**Disclosure: I won a free copy of this book through the Apocalypsies YAMazing Race. This is my honest review.**
The Bermudez Triangle by Maureen Johnson
My rating: 4 of 5 stars
FINALLY, I have joined the rest of the world in seriously digging Maureen Johnson! This is the first of her books that I've read (and I'm halfway through my second even as I write this review...) and I really enjoyed it. For a few reasons. I feel a list coming on:
--Nina. I love this girl. Totally over-scheduled, over-worked, over-committed...and still willing to throw up her hands and walk away from intense midterm studying when one of her besties is having a crisis. I just want to take her out for cocoa and a hug, because she's so me-at-seventeen (but with so much more fashion sense and organization...and a boyfriend.)
--The Mel/Avery dynamic. I loved how real this relationship felt--I've seen this same relationship play out a dozen times in real life, across all kinds of relationships. Differentiating between feelings for specific people and sexual orientation isn't something I've seen a lot of in fiction, and I really appreciate that distinction. I thought Mel's coming out was written really well and none of this storyline felt like something out of an ISSUES novel.
--PARKER. I saved the best for last. Parker is fully responsible for the fourth star in this review. There was a question up on YA Confidential a few weeks ago asking which character you'd want your 16-year-old self to date? PARKER. Except he'd never go for my sixteen-year-old self, because I was too available and poor Parker only goes for the ones he can't have. He's funny and weird and SO sweet and WHY wasn't he real and at my high school? I want a book about Parker. He is hands-down my favorite YA boy of all time ever.
Suite Scarlett by Maureen Johnson
My rating: 4 of 5 stars
Thank you, Maureen Johnson--this is exactly the kind of book I needed this weekend. Suite Scarlett is a fun, charming, lighthearted story about a large family that owns and runs a dilapidated, formerly-glamorous New York City hotel. When the oldest sibling, Spencer, lands a role in a downtown-funky version of Hamlet, his younger sister Scarlett will go to just about any lengths to see that the show actually goes on. But the family finances, not to mention their other siblings, a decades-old rivalry, and New York City building codes, get in the way.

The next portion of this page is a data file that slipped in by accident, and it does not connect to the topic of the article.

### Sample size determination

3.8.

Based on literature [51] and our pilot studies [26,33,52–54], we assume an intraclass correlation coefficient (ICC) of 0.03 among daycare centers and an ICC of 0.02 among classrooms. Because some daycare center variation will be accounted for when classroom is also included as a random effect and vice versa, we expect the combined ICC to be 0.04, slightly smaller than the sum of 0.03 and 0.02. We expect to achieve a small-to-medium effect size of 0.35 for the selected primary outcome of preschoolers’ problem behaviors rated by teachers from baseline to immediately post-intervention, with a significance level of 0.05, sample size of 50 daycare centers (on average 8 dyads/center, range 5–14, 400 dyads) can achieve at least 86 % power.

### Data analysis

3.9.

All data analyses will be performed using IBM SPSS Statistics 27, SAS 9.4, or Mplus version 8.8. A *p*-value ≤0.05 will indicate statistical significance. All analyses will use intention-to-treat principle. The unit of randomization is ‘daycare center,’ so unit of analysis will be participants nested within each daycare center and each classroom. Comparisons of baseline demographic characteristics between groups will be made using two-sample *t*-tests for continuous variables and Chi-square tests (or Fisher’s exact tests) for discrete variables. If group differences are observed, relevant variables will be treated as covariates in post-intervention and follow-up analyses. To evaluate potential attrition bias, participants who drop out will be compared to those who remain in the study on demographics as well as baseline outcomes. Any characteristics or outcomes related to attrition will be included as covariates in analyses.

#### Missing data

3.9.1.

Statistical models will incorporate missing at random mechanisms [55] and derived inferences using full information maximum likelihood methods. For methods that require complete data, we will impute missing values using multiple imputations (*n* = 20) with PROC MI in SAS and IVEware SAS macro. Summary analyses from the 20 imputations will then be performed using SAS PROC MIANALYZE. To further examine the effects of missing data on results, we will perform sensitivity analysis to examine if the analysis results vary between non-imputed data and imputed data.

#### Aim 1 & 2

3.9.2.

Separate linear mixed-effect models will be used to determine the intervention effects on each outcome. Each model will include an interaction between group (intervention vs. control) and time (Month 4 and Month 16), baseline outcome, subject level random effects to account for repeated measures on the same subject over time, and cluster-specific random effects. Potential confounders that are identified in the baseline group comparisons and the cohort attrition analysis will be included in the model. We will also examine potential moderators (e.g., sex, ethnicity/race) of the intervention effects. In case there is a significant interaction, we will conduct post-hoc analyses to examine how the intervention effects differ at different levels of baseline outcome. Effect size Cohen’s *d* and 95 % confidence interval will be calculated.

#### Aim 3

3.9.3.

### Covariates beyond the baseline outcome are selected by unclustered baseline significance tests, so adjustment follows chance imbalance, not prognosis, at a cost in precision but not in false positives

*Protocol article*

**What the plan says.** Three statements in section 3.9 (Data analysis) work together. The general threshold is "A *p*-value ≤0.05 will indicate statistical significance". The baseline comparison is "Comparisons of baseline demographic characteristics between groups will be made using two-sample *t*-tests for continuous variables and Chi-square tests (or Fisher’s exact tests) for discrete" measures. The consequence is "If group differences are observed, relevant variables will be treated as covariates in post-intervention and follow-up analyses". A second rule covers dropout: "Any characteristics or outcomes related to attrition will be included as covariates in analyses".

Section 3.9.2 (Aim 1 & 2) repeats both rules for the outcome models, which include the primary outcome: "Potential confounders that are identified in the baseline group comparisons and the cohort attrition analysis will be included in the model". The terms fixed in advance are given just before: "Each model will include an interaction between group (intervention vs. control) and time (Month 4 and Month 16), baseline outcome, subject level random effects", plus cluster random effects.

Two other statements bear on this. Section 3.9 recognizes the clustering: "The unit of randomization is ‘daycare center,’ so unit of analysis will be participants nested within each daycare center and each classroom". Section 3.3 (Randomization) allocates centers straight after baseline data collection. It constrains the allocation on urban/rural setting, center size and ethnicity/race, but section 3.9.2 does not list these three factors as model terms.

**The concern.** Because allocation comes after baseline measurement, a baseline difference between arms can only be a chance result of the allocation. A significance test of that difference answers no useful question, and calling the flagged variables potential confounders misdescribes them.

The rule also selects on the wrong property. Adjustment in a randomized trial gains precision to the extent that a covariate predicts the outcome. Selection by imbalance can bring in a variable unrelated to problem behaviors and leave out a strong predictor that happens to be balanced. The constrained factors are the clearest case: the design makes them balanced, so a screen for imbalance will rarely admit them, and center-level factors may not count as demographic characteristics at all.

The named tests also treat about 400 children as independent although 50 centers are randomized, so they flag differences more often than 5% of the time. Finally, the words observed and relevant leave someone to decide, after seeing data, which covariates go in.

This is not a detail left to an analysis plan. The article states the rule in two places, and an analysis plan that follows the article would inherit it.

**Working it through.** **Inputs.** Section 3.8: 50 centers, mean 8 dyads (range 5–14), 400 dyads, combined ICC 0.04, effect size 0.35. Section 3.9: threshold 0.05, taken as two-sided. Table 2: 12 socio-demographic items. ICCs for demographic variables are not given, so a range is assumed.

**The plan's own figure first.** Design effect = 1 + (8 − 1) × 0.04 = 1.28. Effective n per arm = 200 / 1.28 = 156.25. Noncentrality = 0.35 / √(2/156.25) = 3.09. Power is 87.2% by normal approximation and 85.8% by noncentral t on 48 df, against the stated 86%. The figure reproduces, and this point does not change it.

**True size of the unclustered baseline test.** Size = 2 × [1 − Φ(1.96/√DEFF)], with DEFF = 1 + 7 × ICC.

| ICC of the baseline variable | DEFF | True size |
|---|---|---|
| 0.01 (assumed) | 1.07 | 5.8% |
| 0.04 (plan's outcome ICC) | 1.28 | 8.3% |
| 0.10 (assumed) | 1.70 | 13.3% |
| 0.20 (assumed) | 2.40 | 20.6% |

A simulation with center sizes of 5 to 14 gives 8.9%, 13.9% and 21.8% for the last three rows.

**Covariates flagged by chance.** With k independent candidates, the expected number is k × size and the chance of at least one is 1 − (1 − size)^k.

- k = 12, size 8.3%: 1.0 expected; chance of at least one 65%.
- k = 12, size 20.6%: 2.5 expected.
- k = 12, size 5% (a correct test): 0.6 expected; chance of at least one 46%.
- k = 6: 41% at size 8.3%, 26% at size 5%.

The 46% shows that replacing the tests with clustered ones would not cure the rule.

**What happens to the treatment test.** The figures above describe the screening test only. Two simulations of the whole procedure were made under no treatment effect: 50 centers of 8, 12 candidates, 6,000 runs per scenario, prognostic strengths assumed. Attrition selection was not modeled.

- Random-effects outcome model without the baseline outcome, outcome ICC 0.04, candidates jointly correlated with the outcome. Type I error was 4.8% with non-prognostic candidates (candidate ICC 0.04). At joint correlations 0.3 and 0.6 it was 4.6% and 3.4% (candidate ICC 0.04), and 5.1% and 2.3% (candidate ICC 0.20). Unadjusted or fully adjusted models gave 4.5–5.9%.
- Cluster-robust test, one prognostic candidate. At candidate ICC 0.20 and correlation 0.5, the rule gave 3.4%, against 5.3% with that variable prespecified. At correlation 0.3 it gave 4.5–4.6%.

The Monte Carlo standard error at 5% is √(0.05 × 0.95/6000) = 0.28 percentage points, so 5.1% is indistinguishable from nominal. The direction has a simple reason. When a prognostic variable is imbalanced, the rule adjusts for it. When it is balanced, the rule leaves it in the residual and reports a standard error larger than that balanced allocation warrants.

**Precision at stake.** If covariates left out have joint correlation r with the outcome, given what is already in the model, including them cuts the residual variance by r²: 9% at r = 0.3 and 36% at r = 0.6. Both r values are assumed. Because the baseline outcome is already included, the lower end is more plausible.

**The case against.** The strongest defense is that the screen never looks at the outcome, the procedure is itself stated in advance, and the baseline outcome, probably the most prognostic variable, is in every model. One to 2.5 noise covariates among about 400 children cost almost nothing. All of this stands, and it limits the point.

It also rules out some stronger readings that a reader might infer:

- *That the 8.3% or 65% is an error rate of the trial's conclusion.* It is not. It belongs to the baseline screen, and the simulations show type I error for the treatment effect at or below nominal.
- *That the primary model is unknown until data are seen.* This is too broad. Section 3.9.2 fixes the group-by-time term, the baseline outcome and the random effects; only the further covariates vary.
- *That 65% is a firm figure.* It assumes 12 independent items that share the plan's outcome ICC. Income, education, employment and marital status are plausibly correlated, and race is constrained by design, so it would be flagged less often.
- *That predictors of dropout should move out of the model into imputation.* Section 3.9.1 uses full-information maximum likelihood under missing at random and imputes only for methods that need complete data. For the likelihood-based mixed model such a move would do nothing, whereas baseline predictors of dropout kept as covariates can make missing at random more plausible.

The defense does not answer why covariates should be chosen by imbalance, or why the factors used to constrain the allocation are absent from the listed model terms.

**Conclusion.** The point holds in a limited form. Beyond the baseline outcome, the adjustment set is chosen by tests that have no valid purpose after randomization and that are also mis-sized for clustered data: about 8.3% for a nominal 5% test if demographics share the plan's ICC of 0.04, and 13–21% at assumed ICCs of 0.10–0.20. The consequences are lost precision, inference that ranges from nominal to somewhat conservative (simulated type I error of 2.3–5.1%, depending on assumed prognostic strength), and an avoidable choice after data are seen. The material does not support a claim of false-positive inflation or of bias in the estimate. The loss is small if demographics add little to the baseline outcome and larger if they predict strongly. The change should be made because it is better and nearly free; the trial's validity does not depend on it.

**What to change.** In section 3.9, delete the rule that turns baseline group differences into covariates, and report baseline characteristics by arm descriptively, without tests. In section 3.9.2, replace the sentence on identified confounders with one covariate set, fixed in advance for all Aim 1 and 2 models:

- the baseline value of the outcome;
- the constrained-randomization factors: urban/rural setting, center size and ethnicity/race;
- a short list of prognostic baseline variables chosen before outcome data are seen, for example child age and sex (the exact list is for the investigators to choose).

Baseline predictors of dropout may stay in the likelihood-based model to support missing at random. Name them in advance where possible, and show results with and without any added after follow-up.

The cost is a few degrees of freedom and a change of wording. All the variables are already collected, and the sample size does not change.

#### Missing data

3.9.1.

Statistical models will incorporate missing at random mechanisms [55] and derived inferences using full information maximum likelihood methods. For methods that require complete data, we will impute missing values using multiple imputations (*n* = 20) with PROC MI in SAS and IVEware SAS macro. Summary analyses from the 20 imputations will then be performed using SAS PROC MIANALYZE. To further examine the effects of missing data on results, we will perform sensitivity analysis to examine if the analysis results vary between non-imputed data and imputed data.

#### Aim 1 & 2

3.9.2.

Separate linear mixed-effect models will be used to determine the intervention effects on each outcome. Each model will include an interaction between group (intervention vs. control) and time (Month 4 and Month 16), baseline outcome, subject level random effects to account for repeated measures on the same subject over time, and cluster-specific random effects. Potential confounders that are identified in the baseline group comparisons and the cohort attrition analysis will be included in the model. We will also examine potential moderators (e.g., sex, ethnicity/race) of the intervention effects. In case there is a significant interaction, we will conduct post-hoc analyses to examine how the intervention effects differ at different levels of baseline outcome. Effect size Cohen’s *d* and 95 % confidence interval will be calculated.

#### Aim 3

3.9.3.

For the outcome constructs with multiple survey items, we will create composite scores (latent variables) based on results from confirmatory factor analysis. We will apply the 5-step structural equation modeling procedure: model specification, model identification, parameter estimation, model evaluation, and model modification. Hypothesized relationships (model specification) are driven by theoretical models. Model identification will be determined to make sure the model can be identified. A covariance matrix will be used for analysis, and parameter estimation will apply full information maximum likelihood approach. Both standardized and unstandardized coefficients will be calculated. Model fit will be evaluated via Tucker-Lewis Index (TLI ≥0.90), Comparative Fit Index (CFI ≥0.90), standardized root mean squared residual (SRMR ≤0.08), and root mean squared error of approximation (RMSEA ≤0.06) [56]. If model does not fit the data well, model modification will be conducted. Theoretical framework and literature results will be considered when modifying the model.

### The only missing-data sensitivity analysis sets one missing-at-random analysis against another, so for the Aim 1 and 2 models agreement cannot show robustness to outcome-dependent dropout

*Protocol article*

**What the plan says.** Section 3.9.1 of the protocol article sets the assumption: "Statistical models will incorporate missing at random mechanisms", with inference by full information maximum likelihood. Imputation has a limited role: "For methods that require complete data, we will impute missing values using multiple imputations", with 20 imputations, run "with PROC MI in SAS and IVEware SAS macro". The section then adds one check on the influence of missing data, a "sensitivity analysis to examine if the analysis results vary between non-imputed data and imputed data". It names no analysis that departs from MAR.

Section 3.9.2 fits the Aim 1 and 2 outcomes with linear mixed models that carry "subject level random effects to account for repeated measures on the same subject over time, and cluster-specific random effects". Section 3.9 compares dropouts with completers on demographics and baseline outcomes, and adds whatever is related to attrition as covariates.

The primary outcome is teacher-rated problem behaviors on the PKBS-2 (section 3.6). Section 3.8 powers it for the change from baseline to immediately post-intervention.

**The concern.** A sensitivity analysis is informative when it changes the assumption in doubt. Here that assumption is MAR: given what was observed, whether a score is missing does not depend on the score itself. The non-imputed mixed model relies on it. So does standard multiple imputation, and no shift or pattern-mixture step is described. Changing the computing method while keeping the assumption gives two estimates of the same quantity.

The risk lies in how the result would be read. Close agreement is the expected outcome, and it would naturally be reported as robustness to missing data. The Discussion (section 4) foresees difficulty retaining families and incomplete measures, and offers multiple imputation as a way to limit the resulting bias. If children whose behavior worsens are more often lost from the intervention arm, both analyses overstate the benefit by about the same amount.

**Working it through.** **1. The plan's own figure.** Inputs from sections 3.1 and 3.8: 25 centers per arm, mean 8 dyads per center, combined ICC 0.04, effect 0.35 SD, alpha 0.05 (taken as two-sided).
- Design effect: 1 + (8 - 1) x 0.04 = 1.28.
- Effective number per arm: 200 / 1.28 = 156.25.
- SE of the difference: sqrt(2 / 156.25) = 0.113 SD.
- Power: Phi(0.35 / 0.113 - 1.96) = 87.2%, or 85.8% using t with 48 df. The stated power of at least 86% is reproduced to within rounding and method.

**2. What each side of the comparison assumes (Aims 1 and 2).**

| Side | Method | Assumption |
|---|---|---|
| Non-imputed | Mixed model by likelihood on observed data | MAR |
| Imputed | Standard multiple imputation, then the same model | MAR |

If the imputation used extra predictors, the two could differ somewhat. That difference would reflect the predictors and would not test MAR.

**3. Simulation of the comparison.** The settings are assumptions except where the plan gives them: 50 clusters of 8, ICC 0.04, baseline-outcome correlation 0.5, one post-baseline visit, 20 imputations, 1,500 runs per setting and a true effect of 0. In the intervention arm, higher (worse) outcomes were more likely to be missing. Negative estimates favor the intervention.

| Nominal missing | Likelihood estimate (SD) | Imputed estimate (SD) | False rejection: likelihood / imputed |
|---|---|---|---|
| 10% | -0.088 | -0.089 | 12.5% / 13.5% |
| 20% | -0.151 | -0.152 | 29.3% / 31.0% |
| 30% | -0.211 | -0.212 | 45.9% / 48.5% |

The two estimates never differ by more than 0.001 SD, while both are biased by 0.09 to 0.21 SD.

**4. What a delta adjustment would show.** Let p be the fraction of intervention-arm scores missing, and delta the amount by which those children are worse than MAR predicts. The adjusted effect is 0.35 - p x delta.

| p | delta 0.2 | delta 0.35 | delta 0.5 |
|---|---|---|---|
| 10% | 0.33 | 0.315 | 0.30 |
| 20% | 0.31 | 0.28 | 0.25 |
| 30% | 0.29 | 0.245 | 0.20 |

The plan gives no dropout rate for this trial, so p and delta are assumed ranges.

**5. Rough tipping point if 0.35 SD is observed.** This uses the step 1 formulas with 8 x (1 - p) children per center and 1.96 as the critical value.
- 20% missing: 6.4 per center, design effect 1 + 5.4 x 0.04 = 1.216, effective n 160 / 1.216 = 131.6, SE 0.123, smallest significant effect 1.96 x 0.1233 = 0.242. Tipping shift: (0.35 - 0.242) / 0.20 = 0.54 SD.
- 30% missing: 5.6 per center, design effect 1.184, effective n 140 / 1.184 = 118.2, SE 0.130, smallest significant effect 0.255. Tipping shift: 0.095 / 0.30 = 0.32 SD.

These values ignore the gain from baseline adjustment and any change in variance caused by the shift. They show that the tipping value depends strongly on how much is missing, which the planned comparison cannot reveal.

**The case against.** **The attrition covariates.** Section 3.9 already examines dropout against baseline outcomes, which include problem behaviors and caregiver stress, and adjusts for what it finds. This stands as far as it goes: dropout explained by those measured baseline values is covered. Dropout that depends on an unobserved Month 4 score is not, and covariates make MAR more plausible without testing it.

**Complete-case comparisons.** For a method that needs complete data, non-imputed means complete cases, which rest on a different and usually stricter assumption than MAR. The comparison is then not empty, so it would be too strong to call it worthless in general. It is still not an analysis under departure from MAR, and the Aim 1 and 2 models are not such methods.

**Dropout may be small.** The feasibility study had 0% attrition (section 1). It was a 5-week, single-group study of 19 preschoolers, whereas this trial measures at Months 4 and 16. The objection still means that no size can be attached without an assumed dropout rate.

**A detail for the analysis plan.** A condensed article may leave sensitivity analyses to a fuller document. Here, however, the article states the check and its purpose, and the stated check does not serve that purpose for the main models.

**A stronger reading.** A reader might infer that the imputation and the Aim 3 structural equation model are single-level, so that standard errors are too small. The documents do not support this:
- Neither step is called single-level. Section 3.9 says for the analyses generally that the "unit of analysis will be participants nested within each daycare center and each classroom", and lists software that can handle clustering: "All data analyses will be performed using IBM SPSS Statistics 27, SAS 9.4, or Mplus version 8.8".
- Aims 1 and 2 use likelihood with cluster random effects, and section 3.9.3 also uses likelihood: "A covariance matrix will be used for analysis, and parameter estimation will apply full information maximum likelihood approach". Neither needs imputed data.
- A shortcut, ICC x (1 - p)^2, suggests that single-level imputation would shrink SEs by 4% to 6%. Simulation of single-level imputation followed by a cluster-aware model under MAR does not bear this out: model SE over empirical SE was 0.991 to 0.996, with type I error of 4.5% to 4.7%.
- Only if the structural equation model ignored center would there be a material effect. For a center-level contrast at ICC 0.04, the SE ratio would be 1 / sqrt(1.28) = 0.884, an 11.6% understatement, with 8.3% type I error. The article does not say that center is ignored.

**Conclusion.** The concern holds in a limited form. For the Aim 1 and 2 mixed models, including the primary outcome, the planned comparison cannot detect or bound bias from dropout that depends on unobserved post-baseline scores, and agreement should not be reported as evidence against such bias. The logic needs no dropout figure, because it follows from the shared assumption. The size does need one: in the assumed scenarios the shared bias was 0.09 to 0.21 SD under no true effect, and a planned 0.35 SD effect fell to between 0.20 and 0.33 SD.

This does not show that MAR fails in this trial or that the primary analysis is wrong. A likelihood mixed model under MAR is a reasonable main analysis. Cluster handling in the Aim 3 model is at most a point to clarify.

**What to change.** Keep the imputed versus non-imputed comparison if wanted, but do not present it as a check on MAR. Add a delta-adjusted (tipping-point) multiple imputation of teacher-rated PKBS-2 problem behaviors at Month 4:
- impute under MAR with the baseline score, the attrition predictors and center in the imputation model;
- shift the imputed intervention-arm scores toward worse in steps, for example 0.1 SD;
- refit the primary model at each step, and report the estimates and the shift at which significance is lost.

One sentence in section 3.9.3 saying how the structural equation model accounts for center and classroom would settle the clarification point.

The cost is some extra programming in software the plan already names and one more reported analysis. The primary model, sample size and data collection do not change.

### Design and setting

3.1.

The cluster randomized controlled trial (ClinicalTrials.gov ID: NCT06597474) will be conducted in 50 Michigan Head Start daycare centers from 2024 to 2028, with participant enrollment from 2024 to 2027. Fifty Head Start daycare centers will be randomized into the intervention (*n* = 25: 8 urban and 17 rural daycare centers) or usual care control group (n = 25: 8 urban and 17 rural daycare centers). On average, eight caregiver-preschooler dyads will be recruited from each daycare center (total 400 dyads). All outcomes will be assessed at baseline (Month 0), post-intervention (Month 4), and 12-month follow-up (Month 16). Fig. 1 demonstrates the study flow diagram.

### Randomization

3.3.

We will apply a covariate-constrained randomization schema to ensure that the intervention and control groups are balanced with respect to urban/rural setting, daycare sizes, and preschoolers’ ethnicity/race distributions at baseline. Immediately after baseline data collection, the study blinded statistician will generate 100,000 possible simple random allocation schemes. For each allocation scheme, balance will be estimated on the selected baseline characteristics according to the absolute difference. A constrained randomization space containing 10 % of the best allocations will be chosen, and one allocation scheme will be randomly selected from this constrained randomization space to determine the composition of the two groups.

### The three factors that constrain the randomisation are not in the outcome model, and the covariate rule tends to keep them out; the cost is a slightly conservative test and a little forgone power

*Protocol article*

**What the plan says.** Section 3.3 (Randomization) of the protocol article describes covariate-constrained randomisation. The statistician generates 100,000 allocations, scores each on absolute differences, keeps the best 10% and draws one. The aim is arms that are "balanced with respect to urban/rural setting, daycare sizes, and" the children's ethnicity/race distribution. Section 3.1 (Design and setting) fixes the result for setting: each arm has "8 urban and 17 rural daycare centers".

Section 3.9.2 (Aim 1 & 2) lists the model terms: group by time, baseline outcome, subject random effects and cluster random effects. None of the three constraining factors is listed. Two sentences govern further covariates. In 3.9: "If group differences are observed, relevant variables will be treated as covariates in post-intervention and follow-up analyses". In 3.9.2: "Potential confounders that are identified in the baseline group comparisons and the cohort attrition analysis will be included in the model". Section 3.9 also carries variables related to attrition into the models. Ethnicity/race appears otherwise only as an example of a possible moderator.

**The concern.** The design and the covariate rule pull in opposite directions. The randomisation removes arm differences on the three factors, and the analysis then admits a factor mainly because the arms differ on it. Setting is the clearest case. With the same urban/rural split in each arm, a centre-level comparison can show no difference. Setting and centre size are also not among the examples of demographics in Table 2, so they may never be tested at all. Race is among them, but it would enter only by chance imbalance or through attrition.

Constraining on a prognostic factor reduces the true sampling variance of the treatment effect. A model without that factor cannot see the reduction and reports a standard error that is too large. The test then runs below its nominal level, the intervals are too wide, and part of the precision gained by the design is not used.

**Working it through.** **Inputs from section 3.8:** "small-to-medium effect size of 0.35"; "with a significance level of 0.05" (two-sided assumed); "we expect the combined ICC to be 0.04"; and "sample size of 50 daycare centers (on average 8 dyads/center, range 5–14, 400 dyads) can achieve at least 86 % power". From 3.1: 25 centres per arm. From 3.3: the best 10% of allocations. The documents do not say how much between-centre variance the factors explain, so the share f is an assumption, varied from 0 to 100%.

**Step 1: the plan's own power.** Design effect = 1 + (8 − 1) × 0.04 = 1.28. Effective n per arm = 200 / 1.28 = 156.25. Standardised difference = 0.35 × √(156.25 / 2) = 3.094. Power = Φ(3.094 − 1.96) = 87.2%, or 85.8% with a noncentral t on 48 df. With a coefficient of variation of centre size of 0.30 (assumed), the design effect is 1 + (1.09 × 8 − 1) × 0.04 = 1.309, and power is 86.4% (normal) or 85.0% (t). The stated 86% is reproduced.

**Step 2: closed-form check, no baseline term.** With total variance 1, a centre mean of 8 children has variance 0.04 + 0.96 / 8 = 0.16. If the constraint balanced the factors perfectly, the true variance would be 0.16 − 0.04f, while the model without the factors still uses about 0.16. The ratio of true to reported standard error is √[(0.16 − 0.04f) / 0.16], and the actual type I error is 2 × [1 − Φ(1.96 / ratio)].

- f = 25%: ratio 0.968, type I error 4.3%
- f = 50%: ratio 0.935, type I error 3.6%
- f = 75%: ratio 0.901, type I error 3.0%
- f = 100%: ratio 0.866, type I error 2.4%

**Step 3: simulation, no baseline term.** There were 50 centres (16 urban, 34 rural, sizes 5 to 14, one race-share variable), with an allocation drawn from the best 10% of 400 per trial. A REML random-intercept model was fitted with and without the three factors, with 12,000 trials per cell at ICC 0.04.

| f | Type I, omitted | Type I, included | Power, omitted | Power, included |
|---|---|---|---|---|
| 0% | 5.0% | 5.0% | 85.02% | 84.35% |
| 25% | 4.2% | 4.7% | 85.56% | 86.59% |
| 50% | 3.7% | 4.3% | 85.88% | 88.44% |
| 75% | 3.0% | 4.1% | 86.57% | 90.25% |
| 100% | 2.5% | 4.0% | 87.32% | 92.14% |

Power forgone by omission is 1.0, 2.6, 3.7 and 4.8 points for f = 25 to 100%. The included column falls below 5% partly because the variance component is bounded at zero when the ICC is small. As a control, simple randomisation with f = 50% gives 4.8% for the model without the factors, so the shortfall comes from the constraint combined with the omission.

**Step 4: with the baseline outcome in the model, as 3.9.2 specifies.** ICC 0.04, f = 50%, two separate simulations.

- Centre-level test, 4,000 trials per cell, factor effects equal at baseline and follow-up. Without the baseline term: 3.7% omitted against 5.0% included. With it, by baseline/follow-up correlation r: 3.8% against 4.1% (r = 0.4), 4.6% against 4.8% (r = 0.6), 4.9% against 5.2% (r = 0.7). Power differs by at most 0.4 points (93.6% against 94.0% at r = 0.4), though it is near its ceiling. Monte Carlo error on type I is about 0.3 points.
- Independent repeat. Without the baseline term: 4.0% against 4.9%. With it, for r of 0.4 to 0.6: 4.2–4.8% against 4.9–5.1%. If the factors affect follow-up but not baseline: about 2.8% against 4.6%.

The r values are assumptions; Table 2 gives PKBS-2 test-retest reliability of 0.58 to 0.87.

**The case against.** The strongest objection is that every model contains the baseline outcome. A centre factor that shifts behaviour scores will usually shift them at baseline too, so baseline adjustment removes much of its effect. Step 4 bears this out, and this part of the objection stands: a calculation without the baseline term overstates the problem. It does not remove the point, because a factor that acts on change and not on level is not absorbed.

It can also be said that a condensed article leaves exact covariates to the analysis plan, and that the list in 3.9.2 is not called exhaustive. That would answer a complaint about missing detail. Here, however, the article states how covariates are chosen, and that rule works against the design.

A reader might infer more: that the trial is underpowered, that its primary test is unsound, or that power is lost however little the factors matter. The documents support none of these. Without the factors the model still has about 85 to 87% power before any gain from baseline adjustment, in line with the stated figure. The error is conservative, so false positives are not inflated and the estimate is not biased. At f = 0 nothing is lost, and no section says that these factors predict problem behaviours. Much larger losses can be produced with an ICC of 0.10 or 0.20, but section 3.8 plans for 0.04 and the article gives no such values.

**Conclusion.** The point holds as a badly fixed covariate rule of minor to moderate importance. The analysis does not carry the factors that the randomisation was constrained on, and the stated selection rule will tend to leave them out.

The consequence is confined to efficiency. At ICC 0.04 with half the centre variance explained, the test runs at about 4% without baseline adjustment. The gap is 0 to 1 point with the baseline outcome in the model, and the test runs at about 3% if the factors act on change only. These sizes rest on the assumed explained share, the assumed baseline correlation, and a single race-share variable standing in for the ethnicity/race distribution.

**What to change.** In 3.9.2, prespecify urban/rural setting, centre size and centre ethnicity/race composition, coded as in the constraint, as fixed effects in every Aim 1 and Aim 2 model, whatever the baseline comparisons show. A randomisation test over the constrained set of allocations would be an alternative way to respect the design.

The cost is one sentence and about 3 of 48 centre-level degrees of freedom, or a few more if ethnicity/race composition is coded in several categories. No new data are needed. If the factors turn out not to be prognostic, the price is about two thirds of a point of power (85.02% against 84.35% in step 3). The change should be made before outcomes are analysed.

I really liked Scarlett herself, and her relationship with her brother Spencer was super sweet and funny. I will say that just-turned-fifteen-year-old Scarlett's romantic, uh, thing, with a guy who had just moved to New York to start COLLEGE squicked me a bit. That relationship had other issues, but I really never got over the age. I found it totally believable that Scarlett would be into it and think it could happen (years of summer camp crushes on older counselors when I was just a CIT proved that side of it all too well) but Eric? That's kind of weird, dude. Wait a few years, or whatever, but college freshman-high school sophomore is too much for me.
I also really kind of loved Scarlett's older sister Lola. I would absolutely read a book about her (although it would fall into the dreaded New Adult genre/limbo state! Gasp!) and her quiet, serious efforts to make things turn out well even as she's dealt one crummy hand after another.
This would be a great summer read--it went very quickly, and held my attention throughout. (It did make working all day today harder, as I just wanted to pick it up and finish reading!) I have a hunch I will be picking up more of Maureen Johnson's books when school lets out.